How to reduce the prison population

When you know your budget's going to be cut by between a quarter and a third in a few months time, it concentrates the mind wonderfully.

Much as it would be nice to think that Ken Clarke's announcement of an end to two decades of ever-increasing incarceration was inspired by questions of logic, principle and justice, the truth is, of course, that is being driven by money. The massive expansion in the prison population has been ruinously expensive and of dubious efficacy. Yes, crime has fallen since Michael Howard stood up at a Tory conference and claimed "prison works". But it has fallen by as much or more in those countries that have not been building prisons or directing judges to impose increasingly savage and in some cases utterly disproportionate sentences. That scarcely matters, however: once it has become established political practice that the way to demonstrate toughness and responsiveness to public opinion is to lock people up, both government and opposition become locked in a cycle of crackdowns, prison expansions and intensifying rhetoric.

It takes more than political vision or a consideration of criminological evidence to break the cycle. It takes a financial crisis. The budget cuts announced and in the pipeline will have many bad consequences for individuals and for society as a whole, but there will be benefits too, because some items of government expenditure are not merely wasteful but positively harmful. The lavishing of billions on punitive, crowd-pleasing justice is perhaps the prime example of misspent national wealth.

Unfortunately, cutting prison numbers is more easily said than done. It requires a transformation of attitudes at all levels of the criminal justice system. It is not just a case of not building more prisons or reviewing sentencing guidelines to encourage more community punishments. For they too cost money to implement and are not always effective in reducing reoffending rates. The truth is that the excessive prison population is not only wrong in itself but is symptomatic of a justice system that has become both too bureaucratic and too punitive.

The most effective single means of reducing the prison population, in fact, would be to tackle the numbers coming into the system in the first place. Fewer offenders should be brought before court. This means more use of cautions, but it also means fewer arrests. It means, to put it bluntly, more minor offences being ignored entirely.

So here are some humble suggestions to help the Justice Secretary achieve his laudable aim:

1) Abolishing as many as possible of the 4,000 new criminal offences invented under Labour.

2) Narrowing those offences that are too widely drawn. For example, the recent conviction of councillor Shirley Brown under the Public Order Act for calling a fellow councillor a "coconut" was an absurd waste of time and money. Such trivial matters should never be a matter for the police or the courts.

3) Reducing the number and application of ASBOs.

4) Re-writing the guidelines under which the Crown Prosecution Service operates, with special attention to the rule that a prosecution is in the public interest. At present, there is an assumption that any case where there is a good chance of conviction is in the public interest - this has led to such absurdities as a man in North Wales facing a full crown court trial over a six-second video-clip sent to him by a friend as a joke, but which the CPS decided amounted to "extreme pornography". In future, the public interest test ought to take into account the cost of court action in all but the most serious cases. In other words, there should in most cases be a presumption against pursuing a case to court.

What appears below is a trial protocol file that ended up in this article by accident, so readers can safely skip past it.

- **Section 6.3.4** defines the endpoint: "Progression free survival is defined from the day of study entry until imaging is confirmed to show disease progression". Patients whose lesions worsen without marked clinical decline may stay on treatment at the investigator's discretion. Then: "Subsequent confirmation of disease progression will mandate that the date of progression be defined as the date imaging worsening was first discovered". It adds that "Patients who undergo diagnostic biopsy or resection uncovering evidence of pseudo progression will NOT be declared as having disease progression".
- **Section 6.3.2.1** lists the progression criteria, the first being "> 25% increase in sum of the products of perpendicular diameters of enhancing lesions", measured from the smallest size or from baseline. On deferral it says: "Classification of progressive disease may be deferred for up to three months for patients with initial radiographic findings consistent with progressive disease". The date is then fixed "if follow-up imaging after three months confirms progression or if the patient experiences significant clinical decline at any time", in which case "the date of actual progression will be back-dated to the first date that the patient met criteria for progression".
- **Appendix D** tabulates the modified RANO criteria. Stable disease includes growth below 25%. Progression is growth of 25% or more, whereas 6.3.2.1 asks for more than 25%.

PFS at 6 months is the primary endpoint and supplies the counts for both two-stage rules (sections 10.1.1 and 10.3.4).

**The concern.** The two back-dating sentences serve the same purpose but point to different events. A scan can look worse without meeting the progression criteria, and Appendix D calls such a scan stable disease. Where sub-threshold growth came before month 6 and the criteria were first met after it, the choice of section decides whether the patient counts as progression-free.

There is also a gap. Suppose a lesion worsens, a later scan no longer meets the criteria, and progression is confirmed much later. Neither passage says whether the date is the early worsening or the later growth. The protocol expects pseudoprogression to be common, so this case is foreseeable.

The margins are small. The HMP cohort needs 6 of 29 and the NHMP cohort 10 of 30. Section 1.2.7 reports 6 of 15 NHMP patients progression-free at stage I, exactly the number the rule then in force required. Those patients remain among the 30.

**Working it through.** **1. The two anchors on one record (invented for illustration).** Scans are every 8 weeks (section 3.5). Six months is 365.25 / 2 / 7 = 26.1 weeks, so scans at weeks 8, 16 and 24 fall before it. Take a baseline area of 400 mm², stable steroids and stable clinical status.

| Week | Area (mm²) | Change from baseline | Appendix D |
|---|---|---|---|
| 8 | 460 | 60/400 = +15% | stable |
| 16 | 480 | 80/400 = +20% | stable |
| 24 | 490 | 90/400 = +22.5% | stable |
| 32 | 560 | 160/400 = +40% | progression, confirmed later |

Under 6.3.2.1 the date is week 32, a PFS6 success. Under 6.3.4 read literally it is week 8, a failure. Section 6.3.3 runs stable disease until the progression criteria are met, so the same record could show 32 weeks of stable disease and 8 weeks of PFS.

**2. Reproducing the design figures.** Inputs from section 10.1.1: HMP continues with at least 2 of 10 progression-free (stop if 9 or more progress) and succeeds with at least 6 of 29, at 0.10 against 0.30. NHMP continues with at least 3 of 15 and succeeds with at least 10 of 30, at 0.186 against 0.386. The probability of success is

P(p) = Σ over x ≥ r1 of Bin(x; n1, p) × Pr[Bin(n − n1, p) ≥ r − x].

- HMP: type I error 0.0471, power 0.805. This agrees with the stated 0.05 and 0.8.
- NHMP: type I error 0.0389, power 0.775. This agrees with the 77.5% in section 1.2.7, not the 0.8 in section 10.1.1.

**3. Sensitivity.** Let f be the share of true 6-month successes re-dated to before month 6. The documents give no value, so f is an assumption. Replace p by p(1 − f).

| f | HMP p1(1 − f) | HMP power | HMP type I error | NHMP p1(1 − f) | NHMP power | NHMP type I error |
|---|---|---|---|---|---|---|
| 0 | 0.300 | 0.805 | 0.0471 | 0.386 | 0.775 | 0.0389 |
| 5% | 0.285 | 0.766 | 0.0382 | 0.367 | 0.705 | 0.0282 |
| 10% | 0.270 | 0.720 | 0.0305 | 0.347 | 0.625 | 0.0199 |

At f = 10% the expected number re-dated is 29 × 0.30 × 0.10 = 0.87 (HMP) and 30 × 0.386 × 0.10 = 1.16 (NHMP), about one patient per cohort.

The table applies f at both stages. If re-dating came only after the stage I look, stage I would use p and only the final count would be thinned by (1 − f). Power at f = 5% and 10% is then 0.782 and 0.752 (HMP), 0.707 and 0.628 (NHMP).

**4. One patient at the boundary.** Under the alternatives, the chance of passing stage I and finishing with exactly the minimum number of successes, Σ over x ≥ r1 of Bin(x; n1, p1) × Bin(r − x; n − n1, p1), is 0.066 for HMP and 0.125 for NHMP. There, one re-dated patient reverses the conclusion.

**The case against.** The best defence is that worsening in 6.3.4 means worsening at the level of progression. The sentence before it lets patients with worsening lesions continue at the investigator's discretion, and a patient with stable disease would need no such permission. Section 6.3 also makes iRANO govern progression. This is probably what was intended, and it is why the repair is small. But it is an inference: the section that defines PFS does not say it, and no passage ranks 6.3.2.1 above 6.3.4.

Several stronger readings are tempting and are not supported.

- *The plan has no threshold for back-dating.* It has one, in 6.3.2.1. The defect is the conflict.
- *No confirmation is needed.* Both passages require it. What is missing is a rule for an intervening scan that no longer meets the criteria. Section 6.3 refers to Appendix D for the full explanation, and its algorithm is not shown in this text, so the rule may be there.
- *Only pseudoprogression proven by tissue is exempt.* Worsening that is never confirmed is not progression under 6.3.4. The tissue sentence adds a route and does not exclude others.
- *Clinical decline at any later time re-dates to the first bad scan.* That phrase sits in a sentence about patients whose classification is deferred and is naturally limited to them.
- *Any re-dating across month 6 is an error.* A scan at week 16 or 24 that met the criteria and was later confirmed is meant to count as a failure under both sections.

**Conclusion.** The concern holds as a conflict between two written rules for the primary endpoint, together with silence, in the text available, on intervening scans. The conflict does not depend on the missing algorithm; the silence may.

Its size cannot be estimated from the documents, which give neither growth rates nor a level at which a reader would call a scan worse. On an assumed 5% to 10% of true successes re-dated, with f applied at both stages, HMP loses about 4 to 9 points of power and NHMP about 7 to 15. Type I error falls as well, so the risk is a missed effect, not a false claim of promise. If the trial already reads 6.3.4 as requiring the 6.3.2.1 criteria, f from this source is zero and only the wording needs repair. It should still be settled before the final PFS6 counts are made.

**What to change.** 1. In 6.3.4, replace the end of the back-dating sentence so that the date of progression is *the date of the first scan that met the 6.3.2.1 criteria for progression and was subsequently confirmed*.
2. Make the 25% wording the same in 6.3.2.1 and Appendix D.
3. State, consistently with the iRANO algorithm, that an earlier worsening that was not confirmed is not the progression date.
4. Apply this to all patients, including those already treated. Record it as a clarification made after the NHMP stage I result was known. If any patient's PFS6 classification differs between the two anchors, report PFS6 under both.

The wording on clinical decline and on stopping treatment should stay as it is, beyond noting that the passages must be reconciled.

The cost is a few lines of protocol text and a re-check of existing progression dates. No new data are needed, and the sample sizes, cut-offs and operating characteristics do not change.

5) Abolishing police arrest targets. Police forces should receive no benefit, either in financial or prestige terms, for making an arrest. Instead, inidividual officers deemed to have made unnecessary arrests should be punished with the loss of performance bonuses. The same should apply to those making excessive use of stop-and-search powers to, for example, harass photographers.

6) A cap on prisoner numbers, to be achieved by progressive use of early release and a "one in, one out" policy. With the exception of the most serious crimes (violence, rape and other serious sex offences, armed robbery etc) courts should be given an incarceration limit. Once reached, it would be impossible to send anyone convicted of a lesser crime to prison except in "exceptional circumstances" and with the approval of the Lord Chief Jusitce. The medium-term aim (to be achieved by the time of the next general election) should be a total prison population of 50,000.

7) A reduction in the number of magistrates (paid and unpaid) and courts, with a proportional reduction in the number of crown courts. This will limit the number of cases that it is possible to hear, thus forcing the police and CPS to prioritise the most serious offences. If a case cannot be heard in a reasonable amount of time, and it does not come into the category of the most serious offences, then it will be dealt with in another way or dropped entirely.

In short: fewer crimes; fewer arrests; fewer prosecutions; fewer police; fewer crown prosecutors; fewer magistrates and magistrates' courts - with those courts having fewer powers of imprisonment and punishment; fewer crown courts, too, and fewer judges. Fewer everything. These cutbacks will save money directly and lead, ultimately, to a smaller prison population. Of course, my suggestions would lead inevitably to more crimes being unpunished and more criminals going free. When compared with the vast expense of today's criminal justice system, however, that would be a small price to pay.


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